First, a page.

Simulated Cardiac Cell Trauma using Gentle Ultrasonic Streaming

Lead Research Organisation: University of Southampton
Department Name: Faculty of Engineering & the Environment


Ischaemic heart disease is a major healthcare issue, resulting globally in 12.2% of all deaths, but rising to a massive 16.3% amongst the wealthiest countries. This makes it the leading cause of death and with an aging population this is expected to remain a major issue. Bio-medical research is at the forefront of the movement to understand the onset of heart conditions, trauma and their treatment, and includes detailed studies at the cellular level. Pivotal in these studies is the ability to simulate these conditions and examine the membrane integrity and viability of the cardiac myocyte, the contractile cell from the heart. This project will develop a tool to facilitate these studies using acoustically induced fluid flows which produce sub-millimeter sized vortex flows, termed ultrasonic micro-streaming , to generate shear forces within the cell membrane; by introducing and manipulating micro-streaming sources such as micro-bubbles, it will be shown how ultrasonic streaming can be targeted at isolated cardiac myocyte cells to either test their integrity or induce a controlled level of trauma to test subsequent cardioprotective treatments and restoration of cell function.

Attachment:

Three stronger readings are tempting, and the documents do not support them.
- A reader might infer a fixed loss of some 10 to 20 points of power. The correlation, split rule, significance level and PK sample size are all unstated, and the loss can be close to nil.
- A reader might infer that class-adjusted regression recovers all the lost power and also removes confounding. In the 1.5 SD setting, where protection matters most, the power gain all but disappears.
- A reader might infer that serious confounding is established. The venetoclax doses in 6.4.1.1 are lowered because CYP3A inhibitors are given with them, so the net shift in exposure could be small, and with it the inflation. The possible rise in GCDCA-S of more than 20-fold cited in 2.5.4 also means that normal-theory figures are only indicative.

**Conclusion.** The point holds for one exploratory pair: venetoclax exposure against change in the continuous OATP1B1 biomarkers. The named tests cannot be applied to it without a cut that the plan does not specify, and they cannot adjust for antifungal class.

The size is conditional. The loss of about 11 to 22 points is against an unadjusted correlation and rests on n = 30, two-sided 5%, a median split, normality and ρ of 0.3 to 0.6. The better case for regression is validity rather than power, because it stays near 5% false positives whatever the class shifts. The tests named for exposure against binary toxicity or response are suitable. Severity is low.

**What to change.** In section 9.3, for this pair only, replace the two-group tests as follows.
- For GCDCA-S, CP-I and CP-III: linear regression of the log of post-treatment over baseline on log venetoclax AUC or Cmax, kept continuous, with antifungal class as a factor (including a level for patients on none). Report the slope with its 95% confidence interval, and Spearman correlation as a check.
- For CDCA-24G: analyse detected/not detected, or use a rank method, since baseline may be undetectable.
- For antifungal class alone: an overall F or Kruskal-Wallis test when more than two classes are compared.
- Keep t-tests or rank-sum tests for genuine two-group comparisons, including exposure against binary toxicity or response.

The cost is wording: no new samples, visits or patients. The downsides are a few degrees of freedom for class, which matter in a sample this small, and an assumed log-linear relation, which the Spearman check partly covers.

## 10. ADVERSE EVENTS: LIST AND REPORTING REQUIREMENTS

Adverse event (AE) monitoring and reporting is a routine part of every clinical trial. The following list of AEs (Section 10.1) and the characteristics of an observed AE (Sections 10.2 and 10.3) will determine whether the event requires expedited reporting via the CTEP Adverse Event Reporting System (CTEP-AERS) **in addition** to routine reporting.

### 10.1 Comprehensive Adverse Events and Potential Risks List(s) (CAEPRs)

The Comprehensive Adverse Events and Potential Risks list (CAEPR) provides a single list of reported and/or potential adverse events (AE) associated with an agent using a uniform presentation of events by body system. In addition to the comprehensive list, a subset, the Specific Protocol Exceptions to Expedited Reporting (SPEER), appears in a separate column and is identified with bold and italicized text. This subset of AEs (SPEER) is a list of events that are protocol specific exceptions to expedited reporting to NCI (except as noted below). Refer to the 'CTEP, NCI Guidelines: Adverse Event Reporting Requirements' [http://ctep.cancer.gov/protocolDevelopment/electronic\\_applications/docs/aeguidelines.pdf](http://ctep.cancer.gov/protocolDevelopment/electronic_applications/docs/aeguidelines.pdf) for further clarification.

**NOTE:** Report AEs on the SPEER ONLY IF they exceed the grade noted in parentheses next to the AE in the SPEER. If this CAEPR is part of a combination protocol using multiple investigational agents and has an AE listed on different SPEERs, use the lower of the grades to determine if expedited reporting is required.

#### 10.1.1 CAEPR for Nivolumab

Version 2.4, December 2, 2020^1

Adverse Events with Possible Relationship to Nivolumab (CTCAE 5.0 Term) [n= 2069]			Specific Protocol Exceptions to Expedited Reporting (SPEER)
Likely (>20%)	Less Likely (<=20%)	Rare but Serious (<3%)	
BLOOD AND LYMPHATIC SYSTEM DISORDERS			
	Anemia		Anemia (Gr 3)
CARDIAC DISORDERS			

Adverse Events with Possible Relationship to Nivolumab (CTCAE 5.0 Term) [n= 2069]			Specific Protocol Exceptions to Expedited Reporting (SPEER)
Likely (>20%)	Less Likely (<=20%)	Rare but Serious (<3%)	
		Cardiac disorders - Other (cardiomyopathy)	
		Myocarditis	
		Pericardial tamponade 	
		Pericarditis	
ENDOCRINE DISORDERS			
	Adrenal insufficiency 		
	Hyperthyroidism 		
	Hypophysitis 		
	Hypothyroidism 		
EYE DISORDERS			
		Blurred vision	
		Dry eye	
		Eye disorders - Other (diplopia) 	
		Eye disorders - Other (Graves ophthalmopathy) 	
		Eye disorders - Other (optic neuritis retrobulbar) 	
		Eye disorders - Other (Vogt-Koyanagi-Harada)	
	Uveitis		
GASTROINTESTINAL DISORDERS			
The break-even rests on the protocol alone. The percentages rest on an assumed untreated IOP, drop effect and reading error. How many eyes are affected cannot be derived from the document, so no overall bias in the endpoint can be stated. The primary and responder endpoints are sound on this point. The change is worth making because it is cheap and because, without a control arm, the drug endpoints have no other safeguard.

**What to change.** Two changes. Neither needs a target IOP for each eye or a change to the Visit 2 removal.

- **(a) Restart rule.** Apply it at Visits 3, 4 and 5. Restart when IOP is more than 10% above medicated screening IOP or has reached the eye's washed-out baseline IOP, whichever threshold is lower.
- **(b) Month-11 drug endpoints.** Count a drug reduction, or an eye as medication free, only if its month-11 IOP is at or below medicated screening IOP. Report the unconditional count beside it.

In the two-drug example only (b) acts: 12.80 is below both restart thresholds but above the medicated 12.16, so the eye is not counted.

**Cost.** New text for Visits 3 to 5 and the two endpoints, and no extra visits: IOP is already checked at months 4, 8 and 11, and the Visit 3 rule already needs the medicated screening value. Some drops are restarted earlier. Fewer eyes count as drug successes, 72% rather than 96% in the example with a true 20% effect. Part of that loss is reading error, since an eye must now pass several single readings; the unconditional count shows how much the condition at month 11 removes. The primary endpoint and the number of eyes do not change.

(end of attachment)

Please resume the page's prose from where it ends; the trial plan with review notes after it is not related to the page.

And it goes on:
Description A technique has been developed that allows the use of polymer encapsulated microbubbles on a substrate for the purpose of generating microstreaming. A fixed separation distance between microbubbles and cells was used for inducing mechanical stress in cells by cavitation microstreaming . ? The repeatability of microstreaming speed with respect to time around a single microbubble has been measured over a range of voltages. Stable cavitation microstreaming has been shown to possess sufficient power to significantly affect cell viability at small separation distances (approximately 150 µm).
Exploitation Route Mechanotransduction in cells is a topic of interest in a wide variety of situations. This provides an alternative and controllable approach to generating local shear stresses.
Sectors Healthcare

Pharmaceuticals and Medical Biotechnology

Description University of Southampton
Amount £18,312 (GBP)
Funding ID KTSQ/11/10/014 
Organisation University of Southampton 
Sector Academic/University
Country United Kingdom